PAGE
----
Heresies in the Mirror: Globalism and Nationalism, Part II: One World, One Government, One Ruling Class
Christians ought to be deeply suspicious of both nationalism and globalism, which developed in the course of the 18th century and which were both advocated by the bloody-handed leaders of the French Revolution who killed each other over whether the Revolution represented the revival of the French nation or the dawning of the brotherhood of man. In the end, the nationalists won, and while Napoleon pretended to be liberating the captive nations of the Holy Roman Empire, he was really only replacing Austria with France, Hapsburgs with Bonapartes. Stalin and Trotsky played out the same homicidal farce in their struggle for control of the Soviet Union. Again, the nationalists won out, as they did in Germany, Italy, and the United States, each nation creating in the 1930’s (as James Burnham and John Flynn observed) its own form of national socialism, which became the dominant form of government in developed nations like the United States, Sweden, and Israel as well as in most third world countries, where a series of strong men--Peron, Nasser, Qadafi, Mobutu--combined welfare policies with aggressive nationalism.
My primary object in these essays is to distinguish the healthy love of one’s own land, people, and nation from the ideology of nationalism, but I would be remiss, if I failed to make a few observations on the development of globalism.
In our human beginning, so Genesis teaches us, men lived in families and clans that grew by propagation and accretion into tribes based on the reality—and the fiction—of kinship. There are still peoples on this planet, whose world is circumscribed by village or tribe—the Bushmen of the Kalahari are among the best studied examples (though some of the studies are hilariously dishonest.)
I do not intend to summarize the contents of my first book (The Politics of Human Nature) or anticipate the conclusions of my forthcoming book on friendship and kinship. Avoiding all unnecessary (and even necessary) pedantry, we can stick for the moment to the remarkably perceptive account in Genesis. After the Flood, the sons of Noah propagate the nations of the earth, and the descendants of Shem, still all speaking one language, make their way to the plain of Shinar (Sumer), where they decide to build a city with a high tower stretching up to heaven, saying among themselves: “Go to, let us build us a city and a tower, whose top may reach unto heaven; and let us make us a name, lest we be scattered abroad upon the face of the whole earth.” Their creator is once again shocked by human presumption and imposes linguistic diversity that blocks, at least temporarily, mankind’s renewed campaign to be as gods.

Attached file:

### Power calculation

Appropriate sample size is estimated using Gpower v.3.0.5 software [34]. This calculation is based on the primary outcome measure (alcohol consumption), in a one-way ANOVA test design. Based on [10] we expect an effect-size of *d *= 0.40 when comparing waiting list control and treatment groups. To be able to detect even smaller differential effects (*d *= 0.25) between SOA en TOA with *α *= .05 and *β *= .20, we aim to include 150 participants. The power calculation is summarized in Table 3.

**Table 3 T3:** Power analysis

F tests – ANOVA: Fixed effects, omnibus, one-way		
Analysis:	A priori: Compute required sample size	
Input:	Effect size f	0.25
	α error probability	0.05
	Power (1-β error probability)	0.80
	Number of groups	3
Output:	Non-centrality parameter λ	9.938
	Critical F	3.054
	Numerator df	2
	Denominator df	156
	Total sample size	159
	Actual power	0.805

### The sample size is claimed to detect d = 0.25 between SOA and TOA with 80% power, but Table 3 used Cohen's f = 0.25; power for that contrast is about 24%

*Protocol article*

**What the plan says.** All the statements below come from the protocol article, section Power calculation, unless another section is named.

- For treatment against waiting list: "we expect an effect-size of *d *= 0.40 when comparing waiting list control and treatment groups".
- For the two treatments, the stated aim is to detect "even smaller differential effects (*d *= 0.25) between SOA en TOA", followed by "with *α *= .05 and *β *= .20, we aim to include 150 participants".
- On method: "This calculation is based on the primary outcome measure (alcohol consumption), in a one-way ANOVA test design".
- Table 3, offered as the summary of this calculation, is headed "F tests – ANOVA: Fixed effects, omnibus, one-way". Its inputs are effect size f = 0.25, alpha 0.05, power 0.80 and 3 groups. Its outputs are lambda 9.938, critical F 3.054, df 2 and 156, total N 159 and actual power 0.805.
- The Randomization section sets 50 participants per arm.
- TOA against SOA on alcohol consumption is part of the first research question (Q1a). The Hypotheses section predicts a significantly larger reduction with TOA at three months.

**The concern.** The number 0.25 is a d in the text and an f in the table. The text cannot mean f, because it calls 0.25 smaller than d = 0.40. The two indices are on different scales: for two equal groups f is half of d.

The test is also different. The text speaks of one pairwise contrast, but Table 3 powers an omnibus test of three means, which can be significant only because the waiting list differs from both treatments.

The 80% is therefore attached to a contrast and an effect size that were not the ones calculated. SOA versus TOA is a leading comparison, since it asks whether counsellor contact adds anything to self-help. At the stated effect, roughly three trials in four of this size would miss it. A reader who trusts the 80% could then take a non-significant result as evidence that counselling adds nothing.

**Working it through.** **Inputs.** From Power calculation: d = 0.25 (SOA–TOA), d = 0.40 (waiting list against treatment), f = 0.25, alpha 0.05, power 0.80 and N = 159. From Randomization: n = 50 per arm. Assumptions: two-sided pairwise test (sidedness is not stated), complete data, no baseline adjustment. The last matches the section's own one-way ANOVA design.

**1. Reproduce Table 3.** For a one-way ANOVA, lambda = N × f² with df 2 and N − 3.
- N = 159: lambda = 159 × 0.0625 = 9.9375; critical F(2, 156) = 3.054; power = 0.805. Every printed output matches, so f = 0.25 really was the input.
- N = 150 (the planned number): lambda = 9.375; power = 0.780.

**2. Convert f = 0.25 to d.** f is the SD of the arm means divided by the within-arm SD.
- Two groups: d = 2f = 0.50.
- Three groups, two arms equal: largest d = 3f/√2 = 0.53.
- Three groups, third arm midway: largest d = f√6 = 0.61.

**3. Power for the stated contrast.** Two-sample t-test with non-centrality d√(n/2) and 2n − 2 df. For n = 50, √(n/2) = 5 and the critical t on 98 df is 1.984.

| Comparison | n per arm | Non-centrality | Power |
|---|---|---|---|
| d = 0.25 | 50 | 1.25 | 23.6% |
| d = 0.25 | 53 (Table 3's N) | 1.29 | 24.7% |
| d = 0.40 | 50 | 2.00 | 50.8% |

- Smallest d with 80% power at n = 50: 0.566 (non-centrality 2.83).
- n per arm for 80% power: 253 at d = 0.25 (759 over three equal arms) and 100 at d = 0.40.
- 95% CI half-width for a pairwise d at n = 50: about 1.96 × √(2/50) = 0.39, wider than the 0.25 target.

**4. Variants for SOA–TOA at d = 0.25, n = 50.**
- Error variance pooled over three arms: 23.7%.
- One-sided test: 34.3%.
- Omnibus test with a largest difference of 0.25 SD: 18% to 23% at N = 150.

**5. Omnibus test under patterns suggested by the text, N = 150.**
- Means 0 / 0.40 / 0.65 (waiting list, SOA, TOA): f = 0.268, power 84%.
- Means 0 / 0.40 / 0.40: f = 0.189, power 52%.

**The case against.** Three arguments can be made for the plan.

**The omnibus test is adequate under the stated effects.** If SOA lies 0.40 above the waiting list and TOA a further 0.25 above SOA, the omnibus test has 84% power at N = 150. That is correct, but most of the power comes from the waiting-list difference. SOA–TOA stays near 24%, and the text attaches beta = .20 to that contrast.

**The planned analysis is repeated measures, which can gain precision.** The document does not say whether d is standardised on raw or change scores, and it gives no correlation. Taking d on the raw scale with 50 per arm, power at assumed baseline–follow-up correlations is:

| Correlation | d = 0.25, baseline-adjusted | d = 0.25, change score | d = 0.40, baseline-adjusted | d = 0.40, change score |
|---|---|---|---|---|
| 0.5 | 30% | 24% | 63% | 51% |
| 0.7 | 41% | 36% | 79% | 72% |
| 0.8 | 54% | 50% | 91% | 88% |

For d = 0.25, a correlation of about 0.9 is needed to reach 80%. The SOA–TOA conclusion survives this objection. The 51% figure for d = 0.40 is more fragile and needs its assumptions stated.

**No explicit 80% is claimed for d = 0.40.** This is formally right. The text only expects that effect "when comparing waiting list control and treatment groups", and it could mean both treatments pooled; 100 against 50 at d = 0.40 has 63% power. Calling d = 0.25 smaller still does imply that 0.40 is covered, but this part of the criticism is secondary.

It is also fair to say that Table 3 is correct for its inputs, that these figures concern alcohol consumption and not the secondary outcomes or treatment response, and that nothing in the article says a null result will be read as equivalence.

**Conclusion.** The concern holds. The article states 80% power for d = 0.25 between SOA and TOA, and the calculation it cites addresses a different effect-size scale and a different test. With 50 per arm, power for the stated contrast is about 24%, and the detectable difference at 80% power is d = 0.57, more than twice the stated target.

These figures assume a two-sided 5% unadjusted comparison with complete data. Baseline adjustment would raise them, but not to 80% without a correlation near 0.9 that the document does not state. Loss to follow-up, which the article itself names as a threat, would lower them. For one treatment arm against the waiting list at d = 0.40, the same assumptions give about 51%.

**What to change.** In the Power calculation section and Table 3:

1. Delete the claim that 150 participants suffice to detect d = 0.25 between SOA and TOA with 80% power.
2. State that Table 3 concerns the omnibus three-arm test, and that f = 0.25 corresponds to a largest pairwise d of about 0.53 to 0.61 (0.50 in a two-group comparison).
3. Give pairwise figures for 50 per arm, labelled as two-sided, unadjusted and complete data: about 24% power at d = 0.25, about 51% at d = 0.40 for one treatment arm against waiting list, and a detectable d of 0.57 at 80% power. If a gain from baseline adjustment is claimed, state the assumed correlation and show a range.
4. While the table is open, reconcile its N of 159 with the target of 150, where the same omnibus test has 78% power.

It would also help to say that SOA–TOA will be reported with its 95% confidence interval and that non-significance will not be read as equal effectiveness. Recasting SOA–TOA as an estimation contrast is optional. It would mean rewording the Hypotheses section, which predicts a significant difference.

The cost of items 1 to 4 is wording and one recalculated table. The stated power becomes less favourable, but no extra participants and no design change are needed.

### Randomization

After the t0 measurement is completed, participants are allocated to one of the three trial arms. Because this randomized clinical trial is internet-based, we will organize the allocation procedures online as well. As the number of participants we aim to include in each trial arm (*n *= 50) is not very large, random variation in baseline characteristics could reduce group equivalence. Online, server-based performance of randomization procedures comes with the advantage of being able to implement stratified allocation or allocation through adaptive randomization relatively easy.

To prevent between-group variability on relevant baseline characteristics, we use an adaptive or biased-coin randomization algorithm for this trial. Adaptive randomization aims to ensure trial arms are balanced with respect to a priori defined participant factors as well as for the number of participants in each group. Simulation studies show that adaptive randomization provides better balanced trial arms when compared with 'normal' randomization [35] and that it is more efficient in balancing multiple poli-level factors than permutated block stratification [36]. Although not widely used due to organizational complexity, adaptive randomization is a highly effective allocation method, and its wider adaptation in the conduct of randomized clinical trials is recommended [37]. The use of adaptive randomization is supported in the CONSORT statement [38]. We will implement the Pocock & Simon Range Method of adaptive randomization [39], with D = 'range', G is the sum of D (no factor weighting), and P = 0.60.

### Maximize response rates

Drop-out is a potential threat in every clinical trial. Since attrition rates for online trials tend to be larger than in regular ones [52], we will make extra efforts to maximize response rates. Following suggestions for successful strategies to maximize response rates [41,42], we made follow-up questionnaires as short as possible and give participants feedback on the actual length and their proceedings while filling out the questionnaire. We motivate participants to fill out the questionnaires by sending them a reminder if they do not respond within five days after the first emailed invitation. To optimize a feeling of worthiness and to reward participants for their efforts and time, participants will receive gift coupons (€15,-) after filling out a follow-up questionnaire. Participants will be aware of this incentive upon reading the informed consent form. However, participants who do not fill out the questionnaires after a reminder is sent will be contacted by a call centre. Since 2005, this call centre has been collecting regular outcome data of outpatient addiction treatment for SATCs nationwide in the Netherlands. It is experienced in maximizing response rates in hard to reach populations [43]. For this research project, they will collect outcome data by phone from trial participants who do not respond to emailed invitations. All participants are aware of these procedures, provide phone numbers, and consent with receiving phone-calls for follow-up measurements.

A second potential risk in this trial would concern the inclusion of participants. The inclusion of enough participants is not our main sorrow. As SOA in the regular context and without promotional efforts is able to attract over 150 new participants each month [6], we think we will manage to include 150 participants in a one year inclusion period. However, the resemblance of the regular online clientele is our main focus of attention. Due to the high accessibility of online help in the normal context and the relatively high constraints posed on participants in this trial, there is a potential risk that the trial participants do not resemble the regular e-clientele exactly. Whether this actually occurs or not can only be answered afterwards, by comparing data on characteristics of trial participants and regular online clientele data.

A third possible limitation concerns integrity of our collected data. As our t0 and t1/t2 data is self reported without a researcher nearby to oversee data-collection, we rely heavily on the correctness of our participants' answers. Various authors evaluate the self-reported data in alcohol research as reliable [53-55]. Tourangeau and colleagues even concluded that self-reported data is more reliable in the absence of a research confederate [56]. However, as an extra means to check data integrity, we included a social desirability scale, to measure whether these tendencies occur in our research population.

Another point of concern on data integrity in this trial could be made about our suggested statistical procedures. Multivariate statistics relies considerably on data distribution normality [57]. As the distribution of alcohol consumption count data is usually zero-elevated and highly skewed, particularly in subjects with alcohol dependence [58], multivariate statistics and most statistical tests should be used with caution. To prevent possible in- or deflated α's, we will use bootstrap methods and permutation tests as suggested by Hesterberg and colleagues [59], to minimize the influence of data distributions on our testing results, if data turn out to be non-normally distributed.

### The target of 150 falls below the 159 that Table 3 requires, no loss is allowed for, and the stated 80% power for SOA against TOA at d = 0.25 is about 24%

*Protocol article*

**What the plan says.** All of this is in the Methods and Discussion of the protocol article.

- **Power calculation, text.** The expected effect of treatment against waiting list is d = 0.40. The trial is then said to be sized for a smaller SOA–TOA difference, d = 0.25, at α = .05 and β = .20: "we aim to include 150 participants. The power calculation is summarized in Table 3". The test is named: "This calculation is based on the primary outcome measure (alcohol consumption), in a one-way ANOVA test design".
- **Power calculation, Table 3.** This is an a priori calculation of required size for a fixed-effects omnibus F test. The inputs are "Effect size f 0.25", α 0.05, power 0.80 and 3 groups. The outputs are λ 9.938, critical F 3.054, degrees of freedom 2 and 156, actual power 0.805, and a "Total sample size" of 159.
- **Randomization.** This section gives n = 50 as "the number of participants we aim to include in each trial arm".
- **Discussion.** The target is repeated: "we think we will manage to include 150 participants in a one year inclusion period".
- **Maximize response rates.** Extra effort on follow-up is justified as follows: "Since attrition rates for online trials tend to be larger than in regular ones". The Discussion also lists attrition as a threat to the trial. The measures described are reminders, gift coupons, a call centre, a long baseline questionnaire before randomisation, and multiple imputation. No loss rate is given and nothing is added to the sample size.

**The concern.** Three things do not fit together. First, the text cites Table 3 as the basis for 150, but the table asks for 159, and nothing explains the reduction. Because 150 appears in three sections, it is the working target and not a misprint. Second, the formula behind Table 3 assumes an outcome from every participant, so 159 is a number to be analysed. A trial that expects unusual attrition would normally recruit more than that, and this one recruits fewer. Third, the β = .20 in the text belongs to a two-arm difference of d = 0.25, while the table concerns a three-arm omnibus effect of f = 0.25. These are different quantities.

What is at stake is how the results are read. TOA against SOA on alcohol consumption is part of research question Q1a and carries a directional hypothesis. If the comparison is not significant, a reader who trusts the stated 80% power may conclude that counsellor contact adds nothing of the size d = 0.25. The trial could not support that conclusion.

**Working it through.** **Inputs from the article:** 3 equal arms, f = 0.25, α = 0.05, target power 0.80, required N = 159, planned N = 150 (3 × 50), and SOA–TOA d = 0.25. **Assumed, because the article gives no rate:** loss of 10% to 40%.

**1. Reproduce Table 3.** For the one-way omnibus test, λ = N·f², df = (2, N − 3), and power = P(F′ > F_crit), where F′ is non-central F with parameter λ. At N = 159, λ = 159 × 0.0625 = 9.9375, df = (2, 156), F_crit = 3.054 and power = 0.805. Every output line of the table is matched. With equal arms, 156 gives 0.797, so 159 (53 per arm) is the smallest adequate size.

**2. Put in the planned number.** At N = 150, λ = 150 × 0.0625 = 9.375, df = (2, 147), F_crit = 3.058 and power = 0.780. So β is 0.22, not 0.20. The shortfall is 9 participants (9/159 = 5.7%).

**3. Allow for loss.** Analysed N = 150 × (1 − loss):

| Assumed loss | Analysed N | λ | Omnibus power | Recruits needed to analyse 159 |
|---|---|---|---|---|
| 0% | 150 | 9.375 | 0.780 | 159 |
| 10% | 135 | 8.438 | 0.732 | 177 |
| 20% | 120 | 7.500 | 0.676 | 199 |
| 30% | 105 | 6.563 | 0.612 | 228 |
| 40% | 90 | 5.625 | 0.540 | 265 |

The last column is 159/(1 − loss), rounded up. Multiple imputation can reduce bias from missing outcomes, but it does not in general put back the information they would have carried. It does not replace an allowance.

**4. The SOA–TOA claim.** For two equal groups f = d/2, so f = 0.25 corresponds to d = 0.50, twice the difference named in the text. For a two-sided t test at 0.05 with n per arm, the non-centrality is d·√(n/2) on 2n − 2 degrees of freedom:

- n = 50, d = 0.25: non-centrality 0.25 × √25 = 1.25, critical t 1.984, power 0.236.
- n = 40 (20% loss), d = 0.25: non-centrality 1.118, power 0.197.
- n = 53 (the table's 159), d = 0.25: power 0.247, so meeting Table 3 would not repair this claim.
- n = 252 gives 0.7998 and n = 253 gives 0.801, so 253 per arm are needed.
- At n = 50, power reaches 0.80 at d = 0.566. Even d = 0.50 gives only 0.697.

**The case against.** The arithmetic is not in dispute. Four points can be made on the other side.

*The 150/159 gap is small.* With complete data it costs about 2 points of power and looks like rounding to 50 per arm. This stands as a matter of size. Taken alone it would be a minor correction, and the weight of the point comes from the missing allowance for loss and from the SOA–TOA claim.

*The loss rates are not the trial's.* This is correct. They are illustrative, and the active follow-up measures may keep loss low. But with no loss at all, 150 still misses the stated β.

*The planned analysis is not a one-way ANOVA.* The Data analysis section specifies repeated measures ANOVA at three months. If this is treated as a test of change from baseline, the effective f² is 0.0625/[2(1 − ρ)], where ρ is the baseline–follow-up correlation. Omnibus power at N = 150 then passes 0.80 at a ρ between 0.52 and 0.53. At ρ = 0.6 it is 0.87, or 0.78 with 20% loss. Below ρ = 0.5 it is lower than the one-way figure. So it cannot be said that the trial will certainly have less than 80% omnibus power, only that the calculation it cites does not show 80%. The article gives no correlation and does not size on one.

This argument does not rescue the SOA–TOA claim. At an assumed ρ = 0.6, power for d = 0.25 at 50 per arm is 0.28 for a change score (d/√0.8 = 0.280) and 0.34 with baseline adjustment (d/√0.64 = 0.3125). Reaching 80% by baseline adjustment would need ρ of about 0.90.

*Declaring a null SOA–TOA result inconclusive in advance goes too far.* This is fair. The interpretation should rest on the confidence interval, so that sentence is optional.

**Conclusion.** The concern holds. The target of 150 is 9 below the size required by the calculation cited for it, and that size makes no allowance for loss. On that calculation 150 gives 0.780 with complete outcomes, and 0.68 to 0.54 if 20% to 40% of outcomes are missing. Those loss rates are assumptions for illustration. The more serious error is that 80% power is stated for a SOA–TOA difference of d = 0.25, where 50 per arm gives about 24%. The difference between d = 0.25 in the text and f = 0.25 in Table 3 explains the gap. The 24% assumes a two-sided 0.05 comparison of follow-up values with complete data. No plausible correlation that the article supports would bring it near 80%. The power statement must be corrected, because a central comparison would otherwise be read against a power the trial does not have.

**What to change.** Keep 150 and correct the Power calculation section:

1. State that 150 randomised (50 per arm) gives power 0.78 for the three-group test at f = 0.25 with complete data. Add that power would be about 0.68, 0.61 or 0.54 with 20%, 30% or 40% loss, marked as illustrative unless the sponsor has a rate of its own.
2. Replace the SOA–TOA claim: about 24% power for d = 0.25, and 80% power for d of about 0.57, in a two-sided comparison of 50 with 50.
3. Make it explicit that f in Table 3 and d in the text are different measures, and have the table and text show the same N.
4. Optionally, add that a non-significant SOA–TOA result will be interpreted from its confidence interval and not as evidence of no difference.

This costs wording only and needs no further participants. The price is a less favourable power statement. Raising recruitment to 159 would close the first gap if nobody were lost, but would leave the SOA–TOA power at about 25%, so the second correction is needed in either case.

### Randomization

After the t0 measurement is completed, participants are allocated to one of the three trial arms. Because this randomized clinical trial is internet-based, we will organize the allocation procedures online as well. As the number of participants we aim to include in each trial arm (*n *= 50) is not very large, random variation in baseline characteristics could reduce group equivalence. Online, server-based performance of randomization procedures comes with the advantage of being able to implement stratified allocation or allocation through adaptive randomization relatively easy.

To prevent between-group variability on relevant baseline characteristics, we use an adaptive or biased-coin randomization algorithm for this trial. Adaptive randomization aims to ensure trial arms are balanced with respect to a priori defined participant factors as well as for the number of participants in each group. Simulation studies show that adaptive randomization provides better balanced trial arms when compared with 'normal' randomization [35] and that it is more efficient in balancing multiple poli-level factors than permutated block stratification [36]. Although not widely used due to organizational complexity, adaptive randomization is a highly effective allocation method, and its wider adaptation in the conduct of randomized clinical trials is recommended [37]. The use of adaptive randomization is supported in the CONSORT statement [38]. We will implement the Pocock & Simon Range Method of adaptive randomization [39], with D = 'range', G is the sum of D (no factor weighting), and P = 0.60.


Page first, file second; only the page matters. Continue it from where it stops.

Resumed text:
Historians have always seen some reflection of Babylon in the story. In the earlier period of Mesopotamian history, Babylon did not amount to much. It was simply one of many cities inhabited by and ruled by people who spoke Akkadian, an Eastern Semitic language. In the early days of the region, the city-states of Sumer and Akkad maintained a good deal of independence even when they acknowledged a symbolic overlord. After centuries of conflict, the Akkadian Sargon created a sort of empire and his successors described themselves as Kings of the Four Regions (of the world).
The reality of their power (and that of their Sumerian, Babylonian, Assyrian, Persian, and Macedonian successors) fell rather short of their pretensions, but successful empires have always posed as legitimate rulers of the world—world being defined as including those who belong to my civilization. The greatest of these empires was the Roman, and the collapse of the Roman Empire in the West (in the late 5th Century) not only plunged Europe into chaos, social and technological dissolution, and a Babel of competing dialects, but it left a gaping wound in the imagination. To some extent the wound was plastered over by the claims of the Church in Rome and by the Kings in France and Germany who assumed the title of Emperor. So, one important element of globalism—undoubtedly the least harmful—has been the yearning of European man to reconstitute the Empire. It was the dream of Charlemagne and the Ottos, of the Bourbons as well as Napoleon, of the Hapsburgs and Romanovs, all of whom cobbled together ceremonies and customs reminiscent of ancient Rome and the New Rome called Constantinople. Hitler’s dream of a European Order was partly fueled by the same imaginative energy.
The nation-states that emerged in the later Middle Ages and Renaissance--England, France, and Spain--had to contend with the twin claims of Church and Empire. The challenge would have been more formidable, had emperors and popes not squandered much of their energies and resources on defeating each other and poaching on each other's prerogatives. The end-result of these contests was the circumscription of imperial pretensions to largely Germanic lands and the Slavs they ruled and the disaggregation of Christendom into "two and seventy jarring sects." Two and seventy? Two hundred and seventy at least. Perhaps the greatest achievement of the Catholic corruption and Protestant Reformation was to reduce the threat of Christian opposition to the re-paganization of Europe. The Church, which (at least in the West) had once possessed the power to defy the great princes and their ambitions, became the handmaiden to power, blessing their wars and usurpations, condoning their vices, and demanding obedience from their subjects.
It was natural, in the period of constant wars between Catholics and Protestants, that some decent people should begin to pine for a pan-European government that would put an end to war.
I shall follow this baseball-card survey of world history with an equally simplistic intellectual history of cosmopolitan universalism.